The trouble with rial
Iran’s currency, the rial, is about to change if not disappear altogether. Iran’s Central Bank is seriously considering taking 4 zeros out of the embattled currency, and even changing its name, perhaps to something Persian sounding like parsi. Neither of these two actions, if they come to pass, deal with the real trouble with rial. I am all for taking the zeros out, and could go along with the name change if that would help people forget that the new rial is the old rial 160 times less valuable (compared to 1977).
Taking the zeros out makes sense because of the sheer difficulty of working with a currency one thousand of which cannot buy you a chewing gum. Iranian national account data show up in Microsoft excel as a bunch of # signs because the program can’t fit the numbers in its regular cell size. Turkey took out 6 zeros out of the Lira in 2005, and did not suffer any adverse consequence. The name change has less to recommend it. Parsi, the name that apparently has won the Central Bank poll, sounds awkward for a word people will be repeating all day because of its long syllable, but then it might just be able to chase out the word Iranians (mainly those abroad) use for our language– Farsi. They never hear any Germans say “I speak Deutsch,” but they prefer to say that they speak Farsi instead of Persian).
But, more seriously, is this a good time to re-denominate the rial? The answer is no. Re-denomination is not something a country can do very often, so it is better to wait until high inflation is behind us. In 2005, when Turkey re-denominated its currency, it had reduced its inflation rate steadily from over 100 percent in 1994 to less than 10 percent in 2004. And, more importantly, it was able to keep it there. Iran’s inflation at this time is surging, not falling. Inflation did reach below 10 percent last year temporarily, but is now running at over 20 percent, and no one is sure when it will peak. Until the inflation pressures arising from the subsidy reform have abated, changing the currency unit can wait. It is best to save this last arrow for a time when tranquility is in sight, which could be a while given the many sources of uncertainty that fog our vision of the future of Iran’s economy, including international sanctions.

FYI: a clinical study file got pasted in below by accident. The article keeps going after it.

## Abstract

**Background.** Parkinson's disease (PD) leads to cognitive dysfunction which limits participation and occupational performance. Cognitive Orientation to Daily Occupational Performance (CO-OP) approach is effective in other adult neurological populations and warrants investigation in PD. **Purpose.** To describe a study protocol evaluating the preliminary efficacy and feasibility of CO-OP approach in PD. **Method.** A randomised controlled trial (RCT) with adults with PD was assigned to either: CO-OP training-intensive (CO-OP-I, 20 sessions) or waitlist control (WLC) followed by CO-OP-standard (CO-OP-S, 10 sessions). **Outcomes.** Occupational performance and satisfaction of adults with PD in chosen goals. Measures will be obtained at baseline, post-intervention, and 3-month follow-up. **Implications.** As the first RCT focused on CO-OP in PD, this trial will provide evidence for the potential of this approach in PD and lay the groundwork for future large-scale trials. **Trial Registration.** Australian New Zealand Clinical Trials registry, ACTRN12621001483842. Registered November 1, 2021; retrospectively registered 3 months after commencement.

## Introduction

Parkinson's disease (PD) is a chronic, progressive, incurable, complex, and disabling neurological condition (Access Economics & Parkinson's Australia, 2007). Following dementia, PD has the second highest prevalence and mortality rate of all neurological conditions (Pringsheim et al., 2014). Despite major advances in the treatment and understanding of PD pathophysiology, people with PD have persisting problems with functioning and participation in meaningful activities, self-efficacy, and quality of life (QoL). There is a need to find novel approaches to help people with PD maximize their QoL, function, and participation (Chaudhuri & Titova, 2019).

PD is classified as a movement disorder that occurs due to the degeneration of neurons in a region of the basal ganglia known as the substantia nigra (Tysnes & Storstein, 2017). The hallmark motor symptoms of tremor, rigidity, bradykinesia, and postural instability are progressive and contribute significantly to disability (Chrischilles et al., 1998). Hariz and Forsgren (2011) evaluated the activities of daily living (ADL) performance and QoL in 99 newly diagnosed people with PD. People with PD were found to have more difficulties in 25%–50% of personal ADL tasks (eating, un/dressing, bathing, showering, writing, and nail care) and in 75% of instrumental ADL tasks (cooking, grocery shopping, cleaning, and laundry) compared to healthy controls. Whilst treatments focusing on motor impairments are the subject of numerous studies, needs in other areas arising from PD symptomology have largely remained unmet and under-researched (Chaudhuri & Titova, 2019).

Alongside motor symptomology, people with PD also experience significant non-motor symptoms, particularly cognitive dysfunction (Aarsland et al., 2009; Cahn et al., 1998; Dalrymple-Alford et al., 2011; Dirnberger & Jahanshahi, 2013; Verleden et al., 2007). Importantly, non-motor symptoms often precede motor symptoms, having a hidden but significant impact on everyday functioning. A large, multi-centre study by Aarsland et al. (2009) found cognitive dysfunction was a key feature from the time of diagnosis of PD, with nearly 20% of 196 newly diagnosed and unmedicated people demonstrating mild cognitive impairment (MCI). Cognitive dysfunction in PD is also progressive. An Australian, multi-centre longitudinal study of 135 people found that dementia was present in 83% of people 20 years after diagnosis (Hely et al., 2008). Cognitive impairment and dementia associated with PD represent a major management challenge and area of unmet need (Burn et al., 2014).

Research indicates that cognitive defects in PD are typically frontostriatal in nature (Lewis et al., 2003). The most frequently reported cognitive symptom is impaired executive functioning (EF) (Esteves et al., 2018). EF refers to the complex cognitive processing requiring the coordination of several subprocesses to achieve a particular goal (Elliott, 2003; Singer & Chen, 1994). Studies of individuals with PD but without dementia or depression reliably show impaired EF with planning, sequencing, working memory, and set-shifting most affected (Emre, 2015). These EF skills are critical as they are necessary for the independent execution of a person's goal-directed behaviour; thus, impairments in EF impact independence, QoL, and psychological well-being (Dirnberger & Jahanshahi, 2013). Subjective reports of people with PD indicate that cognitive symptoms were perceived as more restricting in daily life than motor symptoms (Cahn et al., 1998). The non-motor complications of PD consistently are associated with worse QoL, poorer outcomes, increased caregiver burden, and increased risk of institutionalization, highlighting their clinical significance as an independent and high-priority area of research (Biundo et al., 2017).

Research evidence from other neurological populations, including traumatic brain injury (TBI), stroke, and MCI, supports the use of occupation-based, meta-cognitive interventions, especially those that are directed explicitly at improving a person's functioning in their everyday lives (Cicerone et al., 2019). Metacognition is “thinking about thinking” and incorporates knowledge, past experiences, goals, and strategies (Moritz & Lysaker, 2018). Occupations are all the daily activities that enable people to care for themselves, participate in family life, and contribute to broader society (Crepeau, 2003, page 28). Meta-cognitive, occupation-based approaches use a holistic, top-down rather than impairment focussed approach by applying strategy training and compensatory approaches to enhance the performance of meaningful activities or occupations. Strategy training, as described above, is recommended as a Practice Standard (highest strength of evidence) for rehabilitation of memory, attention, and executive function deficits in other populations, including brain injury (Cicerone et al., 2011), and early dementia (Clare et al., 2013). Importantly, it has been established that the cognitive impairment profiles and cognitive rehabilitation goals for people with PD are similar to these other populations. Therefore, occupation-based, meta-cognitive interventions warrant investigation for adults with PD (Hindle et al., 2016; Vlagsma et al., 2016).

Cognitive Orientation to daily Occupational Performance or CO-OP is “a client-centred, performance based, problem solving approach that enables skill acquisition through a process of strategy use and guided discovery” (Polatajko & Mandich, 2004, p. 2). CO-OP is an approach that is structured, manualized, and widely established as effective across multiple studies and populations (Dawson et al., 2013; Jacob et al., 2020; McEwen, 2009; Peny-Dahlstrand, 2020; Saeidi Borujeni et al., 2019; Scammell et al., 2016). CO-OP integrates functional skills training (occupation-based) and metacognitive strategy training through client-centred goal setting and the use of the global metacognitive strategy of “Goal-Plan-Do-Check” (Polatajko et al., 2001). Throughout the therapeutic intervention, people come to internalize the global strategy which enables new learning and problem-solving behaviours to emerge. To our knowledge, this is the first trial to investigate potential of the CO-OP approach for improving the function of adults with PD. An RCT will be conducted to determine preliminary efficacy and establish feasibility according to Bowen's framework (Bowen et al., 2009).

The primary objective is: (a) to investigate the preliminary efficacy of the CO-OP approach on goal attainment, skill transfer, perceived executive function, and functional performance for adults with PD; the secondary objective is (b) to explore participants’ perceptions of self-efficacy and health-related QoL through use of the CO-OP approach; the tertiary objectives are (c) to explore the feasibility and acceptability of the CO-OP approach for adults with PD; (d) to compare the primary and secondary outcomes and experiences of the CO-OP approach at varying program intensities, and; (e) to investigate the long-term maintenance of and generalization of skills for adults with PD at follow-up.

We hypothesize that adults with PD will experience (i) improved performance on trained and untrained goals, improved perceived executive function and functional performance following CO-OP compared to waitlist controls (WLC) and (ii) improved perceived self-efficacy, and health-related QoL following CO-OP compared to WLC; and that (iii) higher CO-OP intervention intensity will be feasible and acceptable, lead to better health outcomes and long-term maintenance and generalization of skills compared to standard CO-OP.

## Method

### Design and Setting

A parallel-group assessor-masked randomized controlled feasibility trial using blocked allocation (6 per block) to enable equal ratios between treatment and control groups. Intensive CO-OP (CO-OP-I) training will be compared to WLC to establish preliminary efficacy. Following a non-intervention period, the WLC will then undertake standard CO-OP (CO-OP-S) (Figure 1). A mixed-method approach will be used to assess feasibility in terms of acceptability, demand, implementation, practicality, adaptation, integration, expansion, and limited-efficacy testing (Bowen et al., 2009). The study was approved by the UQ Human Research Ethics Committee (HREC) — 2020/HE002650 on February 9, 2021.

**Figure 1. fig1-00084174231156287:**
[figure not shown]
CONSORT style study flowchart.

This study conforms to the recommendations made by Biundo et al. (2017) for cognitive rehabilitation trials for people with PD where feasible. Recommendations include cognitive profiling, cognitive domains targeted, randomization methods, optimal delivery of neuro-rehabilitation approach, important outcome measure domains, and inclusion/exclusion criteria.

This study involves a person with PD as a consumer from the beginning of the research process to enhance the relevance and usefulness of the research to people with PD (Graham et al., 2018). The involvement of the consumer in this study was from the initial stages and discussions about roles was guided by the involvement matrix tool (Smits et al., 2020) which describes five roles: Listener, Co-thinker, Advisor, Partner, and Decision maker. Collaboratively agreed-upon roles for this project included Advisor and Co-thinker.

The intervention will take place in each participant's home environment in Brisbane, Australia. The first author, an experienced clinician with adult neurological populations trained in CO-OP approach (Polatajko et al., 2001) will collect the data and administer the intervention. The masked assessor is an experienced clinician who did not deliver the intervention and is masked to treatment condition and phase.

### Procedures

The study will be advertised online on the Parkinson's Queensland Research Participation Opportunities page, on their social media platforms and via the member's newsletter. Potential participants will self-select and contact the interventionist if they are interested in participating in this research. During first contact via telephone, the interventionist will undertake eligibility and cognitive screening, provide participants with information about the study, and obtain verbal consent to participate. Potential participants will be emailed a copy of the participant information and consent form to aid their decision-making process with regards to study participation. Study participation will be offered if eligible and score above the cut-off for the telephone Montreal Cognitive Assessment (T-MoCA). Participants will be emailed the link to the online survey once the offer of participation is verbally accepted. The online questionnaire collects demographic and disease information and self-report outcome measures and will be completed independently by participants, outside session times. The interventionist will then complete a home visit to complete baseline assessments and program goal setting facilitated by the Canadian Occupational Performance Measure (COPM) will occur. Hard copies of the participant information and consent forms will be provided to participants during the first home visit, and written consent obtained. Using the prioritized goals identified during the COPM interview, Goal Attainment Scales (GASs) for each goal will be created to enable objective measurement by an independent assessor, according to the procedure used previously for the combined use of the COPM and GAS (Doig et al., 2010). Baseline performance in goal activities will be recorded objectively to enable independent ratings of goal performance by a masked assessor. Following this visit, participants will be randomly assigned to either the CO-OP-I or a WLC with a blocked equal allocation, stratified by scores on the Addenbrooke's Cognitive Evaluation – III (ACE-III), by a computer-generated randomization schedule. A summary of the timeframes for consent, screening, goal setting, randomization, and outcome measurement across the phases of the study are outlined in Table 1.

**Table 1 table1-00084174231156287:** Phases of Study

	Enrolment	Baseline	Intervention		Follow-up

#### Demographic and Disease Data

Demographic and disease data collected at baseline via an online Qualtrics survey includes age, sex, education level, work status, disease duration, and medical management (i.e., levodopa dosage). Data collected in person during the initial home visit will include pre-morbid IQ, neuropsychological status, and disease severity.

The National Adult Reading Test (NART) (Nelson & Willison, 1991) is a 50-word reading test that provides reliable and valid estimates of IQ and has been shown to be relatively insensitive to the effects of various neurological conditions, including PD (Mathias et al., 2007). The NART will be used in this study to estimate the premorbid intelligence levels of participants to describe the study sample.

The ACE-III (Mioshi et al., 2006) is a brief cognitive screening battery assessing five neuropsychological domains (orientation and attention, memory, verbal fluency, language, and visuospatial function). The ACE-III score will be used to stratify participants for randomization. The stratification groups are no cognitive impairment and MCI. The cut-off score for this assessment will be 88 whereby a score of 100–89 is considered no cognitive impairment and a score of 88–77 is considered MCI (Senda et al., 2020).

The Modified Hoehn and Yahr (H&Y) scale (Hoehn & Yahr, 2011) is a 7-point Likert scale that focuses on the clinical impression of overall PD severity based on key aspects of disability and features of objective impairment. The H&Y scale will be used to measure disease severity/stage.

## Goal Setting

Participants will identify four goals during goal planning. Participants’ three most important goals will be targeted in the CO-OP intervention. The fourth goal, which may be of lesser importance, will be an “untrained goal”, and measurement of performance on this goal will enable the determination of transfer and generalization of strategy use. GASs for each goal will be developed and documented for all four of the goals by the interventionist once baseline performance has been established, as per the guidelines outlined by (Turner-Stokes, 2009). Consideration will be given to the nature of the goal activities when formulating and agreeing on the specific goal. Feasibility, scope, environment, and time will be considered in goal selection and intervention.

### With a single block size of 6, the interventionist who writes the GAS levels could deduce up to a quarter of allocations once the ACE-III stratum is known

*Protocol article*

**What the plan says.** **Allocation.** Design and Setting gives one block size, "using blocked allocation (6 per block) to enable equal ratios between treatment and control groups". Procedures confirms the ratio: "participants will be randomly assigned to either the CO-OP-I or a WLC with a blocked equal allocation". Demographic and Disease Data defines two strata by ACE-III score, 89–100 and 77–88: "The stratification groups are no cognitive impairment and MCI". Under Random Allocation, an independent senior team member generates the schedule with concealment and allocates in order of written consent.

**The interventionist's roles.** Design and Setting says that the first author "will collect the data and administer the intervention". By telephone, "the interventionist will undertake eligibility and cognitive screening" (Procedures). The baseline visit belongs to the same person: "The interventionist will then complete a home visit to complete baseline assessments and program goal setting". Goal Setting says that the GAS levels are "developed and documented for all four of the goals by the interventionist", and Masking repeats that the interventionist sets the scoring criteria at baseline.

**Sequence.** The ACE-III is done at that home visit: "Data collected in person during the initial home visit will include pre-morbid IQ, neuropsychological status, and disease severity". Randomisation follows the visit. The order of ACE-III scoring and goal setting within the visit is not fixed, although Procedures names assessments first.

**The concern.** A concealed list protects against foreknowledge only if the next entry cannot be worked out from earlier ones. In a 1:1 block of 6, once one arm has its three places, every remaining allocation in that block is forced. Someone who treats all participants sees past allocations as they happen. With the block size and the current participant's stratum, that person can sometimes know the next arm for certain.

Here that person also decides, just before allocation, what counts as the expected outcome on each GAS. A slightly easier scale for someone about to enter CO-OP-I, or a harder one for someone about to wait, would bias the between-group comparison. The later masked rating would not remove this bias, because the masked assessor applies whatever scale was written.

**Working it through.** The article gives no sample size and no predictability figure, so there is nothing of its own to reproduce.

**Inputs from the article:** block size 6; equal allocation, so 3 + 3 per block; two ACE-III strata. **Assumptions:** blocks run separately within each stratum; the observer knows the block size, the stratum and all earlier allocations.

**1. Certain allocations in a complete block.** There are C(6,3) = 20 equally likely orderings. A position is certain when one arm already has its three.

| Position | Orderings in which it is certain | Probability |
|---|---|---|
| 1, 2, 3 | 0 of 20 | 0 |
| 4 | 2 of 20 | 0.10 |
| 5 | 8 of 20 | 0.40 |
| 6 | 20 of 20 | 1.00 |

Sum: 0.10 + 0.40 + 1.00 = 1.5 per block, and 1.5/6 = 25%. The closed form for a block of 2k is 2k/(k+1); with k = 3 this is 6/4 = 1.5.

Added to the fog is the government’s own decision to freeze the release of new economic data. We do not know what is the rate of economic growth, inflation, or unemployment. If the powerful head of the Parliament Research Center is complaining about lack of access to data (link is in Persian), you can imagine the situation for the rest of us.
The immediate trouble with rial is the rapid printing of money, which has been the instrument of choice to finance budget deficits in the past. Is the Central Bank talking about a new currency because the government is finally gaining a handle on its obligations? There is no way to tell. There is fear that the money it is collecting at the pump and from its subsidy free gas and electricity bills are not enough to pay out the cash it has promised. So, there is fear that more inflation is on its way. Hopefully, these fears are unfounded. But, with lack of transparency over basic indicators and the budget numbers, economic actors are not able to see the light at the end of the inflation tunnel even if we have already cleared it.
Rial’s troubles may not end soon, and certainly not until macroeconomic stability returns in the aftermath of the subsidy reform program. When it does, to make sure that a decade later we will not be looking to drop more zeros from the currency, future governments should keep follow the rules that they have known all along: that oil income should not be spent every time it surges, that improvements in living standards should follow increase in productivity and not redistribution, and that the government should focus on its main mission to build the infrastructure of productivity — in health, education, and communication. Making cash transfers to help the subsidy reform succeed was a great idea, but it should not become the main business of the government of a country in which millions of educated youth are unable to find their first job.